Get medical help right away if the person: Becomes very sleepy, behaves abnormally, develops a severe headache or stiff neck, has pupils (the dark central part of the eye) of unequal sizes, is unable to move an arm or leg, loses consciousness, even briefly, vomits more than once.
If you or someone you're with experiences an impact to the head and develops any symptoms of traumatic brain injury, seek medical advice even if symptoms seem mild. Call emergency services for anyone who is unconscious for more than a minute or two or who experiences seizures, repeated vomiting or symptoms that seem to worsen as time passes.
And do you know concussions can increase suicide rate several times?
A recent research work has shown that a single concussion to the brain can triple the long term risk of suicides. concussions are now known to be much more serious injuries than once thought. And the danger may not be limited to the immediate repercussions. Researchers have already linked more severe traumatic brain injury to later suicide—particularly in military veterans and professional athletes—and have more recently explored the connection between concussion and depression.
New research published in the Canadian Medical Association Journal shows that even mild concussions sustained in ordinary community settings might be more detrimental than anyone anticipated; the long-term risk of suicide increases threefold in adults if they have experienced even one concussion. That risk increases by a third if the concussion is sustained on a weekend instead of a weekday—suggesting recreational concussions are riskier long-term than those sustained on the job.
The usual circumstances for acquiring a concussion are not while playing; it is when driving in traffic and getting into a crash, when missing a step and falling down a staircase, when getting overly ambitious about home repairs—the everyday activities of life.
Neuro-scientists identified nearly a quarter of a million adults in Ontario who were diagnosed with a mild concussion over a timespan of 20 years—severe cases that resulted in hospital admission were excluded from the study—and tracked them for subsequent mortality due to suicide. It turned out that more than 660 suicides occurred among these patients, equivalent to 31 deaths per 100,000 patients annually—three times the population norm. On average, suicide occurred almost six years after the concussion. This risk was found to be independent of demographics or previous psychiatric conditions, and it increased with additional concussions.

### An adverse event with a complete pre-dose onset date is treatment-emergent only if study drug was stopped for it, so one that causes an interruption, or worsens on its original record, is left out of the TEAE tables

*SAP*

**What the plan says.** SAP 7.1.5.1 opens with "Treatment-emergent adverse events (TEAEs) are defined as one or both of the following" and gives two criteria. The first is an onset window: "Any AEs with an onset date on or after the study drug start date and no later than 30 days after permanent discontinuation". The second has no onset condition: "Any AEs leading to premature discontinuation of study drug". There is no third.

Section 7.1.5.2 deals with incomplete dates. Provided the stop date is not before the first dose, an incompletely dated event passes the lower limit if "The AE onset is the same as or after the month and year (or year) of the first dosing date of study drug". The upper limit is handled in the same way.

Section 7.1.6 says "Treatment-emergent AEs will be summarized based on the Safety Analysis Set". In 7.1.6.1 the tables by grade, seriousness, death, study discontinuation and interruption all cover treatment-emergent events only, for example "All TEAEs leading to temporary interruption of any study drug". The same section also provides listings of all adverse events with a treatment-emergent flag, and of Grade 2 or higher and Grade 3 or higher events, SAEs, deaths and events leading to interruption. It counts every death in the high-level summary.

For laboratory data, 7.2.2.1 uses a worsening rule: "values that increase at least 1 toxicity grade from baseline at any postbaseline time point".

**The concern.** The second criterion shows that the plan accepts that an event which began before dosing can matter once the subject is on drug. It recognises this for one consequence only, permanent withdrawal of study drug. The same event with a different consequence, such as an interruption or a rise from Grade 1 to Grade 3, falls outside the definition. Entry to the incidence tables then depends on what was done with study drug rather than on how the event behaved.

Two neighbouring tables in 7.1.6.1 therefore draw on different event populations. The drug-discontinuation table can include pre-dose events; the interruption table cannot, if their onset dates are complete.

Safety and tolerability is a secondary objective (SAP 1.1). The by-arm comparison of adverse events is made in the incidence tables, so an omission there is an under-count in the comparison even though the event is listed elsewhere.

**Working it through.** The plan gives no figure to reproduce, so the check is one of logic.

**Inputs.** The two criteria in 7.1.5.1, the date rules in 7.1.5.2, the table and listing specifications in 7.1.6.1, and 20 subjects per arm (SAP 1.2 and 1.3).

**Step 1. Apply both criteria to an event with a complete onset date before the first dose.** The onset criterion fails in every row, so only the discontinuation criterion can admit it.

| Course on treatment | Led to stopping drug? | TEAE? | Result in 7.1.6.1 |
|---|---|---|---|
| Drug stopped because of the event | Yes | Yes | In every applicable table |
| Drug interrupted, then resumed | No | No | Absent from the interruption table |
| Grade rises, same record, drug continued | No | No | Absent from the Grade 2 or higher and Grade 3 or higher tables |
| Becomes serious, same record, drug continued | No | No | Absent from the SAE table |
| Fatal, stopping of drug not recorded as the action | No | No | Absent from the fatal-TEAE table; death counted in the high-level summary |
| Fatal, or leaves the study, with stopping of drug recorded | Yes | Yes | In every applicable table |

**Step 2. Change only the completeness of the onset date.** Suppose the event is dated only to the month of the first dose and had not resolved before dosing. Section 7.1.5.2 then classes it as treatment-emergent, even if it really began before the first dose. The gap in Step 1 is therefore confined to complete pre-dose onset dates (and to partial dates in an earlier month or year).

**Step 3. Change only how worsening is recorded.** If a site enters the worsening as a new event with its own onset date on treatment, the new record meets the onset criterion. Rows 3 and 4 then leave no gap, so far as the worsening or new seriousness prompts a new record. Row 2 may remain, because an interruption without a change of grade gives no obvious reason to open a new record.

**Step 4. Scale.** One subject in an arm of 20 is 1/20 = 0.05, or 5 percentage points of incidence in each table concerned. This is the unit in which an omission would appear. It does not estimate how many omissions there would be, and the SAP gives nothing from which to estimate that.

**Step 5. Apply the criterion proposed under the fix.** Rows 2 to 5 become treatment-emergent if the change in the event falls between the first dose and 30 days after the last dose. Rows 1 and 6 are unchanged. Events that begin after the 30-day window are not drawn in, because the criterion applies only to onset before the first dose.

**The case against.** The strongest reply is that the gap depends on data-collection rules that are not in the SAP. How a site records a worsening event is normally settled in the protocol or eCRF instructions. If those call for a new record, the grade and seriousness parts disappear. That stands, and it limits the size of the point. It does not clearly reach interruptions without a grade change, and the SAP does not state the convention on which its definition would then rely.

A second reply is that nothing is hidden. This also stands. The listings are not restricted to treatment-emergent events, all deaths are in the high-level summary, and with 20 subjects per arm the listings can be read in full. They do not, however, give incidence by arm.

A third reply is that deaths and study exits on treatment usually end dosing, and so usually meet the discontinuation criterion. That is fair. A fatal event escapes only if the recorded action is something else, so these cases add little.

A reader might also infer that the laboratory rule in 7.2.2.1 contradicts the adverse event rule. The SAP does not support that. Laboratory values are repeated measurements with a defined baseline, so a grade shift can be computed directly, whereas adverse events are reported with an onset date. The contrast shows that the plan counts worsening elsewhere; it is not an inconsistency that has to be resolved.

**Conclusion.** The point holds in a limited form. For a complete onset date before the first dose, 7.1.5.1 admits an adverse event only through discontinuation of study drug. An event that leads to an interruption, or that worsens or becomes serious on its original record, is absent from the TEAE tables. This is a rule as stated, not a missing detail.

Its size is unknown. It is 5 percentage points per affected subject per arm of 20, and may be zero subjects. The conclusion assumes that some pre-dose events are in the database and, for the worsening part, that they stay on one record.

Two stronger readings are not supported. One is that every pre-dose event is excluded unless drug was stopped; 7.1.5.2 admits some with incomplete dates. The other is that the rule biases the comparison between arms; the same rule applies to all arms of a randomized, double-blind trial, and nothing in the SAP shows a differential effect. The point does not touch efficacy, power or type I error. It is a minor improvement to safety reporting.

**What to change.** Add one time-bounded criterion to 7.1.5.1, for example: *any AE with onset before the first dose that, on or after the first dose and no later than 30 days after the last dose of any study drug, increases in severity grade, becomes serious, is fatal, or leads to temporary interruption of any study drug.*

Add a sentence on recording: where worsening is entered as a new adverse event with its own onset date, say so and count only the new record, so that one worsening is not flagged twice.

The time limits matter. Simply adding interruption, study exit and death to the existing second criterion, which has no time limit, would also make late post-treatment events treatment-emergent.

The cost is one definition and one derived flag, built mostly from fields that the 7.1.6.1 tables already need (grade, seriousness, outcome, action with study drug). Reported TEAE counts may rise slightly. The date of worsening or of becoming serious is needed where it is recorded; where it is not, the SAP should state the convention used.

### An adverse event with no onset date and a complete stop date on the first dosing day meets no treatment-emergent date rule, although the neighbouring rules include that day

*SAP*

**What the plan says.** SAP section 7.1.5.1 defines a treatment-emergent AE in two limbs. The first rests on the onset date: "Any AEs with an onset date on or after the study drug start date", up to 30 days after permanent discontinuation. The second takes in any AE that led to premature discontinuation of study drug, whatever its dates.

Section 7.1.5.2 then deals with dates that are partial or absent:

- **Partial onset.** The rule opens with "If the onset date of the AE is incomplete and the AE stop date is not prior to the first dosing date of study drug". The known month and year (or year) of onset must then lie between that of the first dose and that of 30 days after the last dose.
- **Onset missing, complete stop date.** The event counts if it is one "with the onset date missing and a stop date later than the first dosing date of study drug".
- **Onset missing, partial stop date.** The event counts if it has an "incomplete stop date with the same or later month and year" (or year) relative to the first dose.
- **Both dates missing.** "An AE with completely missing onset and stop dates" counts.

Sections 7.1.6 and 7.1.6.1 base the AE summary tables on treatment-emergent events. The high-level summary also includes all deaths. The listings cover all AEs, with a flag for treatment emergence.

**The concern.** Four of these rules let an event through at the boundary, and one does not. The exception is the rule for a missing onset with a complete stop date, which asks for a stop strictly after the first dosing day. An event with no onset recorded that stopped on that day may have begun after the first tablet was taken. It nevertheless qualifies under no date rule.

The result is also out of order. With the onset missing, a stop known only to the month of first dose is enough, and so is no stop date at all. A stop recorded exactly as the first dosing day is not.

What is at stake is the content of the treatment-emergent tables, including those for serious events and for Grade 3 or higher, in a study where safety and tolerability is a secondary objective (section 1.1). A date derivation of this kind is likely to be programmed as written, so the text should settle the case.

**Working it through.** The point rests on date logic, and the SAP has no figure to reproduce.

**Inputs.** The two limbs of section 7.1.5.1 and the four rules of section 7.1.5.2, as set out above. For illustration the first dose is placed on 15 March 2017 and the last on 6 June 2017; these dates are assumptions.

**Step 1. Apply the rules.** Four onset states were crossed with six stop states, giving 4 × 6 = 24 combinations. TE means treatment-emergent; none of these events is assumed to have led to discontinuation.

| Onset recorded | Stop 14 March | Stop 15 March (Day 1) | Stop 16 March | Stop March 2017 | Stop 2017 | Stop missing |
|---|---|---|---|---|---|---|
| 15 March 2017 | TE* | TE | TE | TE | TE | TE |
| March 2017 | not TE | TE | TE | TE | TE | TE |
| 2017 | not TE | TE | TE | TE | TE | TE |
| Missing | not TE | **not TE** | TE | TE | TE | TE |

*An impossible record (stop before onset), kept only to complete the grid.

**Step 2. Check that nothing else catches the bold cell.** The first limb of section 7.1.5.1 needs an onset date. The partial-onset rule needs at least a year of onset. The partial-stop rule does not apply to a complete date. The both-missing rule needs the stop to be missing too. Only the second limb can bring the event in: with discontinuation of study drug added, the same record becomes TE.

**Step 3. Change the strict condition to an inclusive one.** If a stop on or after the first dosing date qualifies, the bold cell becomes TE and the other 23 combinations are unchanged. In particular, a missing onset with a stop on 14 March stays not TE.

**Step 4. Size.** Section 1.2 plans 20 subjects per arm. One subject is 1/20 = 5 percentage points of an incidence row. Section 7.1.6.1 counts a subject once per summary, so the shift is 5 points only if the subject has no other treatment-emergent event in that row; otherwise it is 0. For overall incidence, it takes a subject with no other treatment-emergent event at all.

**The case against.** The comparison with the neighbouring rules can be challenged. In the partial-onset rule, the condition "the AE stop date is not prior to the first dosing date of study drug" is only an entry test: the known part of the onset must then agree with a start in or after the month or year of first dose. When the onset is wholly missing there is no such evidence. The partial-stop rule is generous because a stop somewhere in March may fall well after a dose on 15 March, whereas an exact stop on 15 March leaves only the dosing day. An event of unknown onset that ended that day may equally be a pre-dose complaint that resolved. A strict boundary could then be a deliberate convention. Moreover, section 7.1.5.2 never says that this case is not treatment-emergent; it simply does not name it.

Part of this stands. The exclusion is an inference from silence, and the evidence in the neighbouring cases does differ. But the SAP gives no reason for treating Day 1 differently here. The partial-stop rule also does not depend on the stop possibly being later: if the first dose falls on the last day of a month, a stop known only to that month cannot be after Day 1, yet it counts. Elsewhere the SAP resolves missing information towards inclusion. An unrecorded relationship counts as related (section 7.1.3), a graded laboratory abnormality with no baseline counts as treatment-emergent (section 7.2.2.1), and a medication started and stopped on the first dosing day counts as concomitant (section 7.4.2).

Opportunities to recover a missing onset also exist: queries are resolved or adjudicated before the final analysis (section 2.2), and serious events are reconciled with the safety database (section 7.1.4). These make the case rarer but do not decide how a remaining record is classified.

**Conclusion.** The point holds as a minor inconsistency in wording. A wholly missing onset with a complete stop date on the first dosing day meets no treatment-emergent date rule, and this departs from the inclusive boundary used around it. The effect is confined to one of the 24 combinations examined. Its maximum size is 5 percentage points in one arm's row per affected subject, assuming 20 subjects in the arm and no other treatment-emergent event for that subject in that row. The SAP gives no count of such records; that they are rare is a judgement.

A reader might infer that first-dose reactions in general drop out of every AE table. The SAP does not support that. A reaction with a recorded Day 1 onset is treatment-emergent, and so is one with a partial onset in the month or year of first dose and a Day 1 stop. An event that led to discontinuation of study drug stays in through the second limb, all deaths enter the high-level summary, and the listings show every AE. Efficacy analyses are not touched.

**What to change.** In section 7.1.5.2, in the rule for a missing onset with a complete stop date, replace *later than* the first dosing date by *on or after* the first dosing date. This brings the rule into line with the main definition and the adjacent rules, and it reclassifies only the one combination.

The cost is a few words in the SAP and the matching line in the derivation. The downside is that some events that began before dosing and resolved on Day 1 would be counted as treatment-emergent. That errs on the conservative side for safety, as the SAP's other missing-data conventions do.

Another study conducted in 2014 found that sustaining a head injury leads to a greater risk of mental illness later in life.
To protect yourself from serious head injuries wear a helmet while driving or doing anything that might result in accidents.
( However, let me also tell you a fact: Football helmets don't protect you from concussions. They are used for only to protect against skull fractures.)
Differences between how females and males experience concussions suggest the need for gender-specific prevention and treatment strategies
A new study in rats could one day benefit people suffering neurological conditions associated with the buildup of unwanted proteins in the brain, including traumatic brain injury and Alzheimer’s
March, 24th, 2016
In a study on rats published this week in The Journal of Neuroscience a team of researchers at University Hospital Zurich (UHZ) found that enhancing the slow-wave cycle of sleep after a traumatic head injury preserves brain function and minimizes damage to axons, the long projections from neurons that send signals to other cells in the brain.
In the new study the researchers examined two different methods of inducing a slow-wave sleep state—the deepest sleep stage characterized by low-frequency, high-amplitude waves. During this stage, the brain clears out protein buildup, leading the researchers to question whether it could help treat rats that had suffered a brain injury.
Signs of concussion may include:
• Headache or a feeling of pressure in the head
• Temporary loss of consciousness
• Confusion or feeling as if in a fog
• Amnesia surrounding the traumatic event
• Ringing in the ears
• Slurred speech
• Delayed response to questions
• Appearing dazed
The main treatment for a concussion is rest. The idea is to give the brain time to heal itself. During that interval, a person should do everything possible not to impede recovery. In addition to avoiding physical activity, he should be told that under no circumstances should he drink alcohol or use any drugs; his brain is extremely vulnerable to the effects of such chemicals.
This week, we heard some sad news,the death of Australian cricketer, Phil Hughes, due to head injury.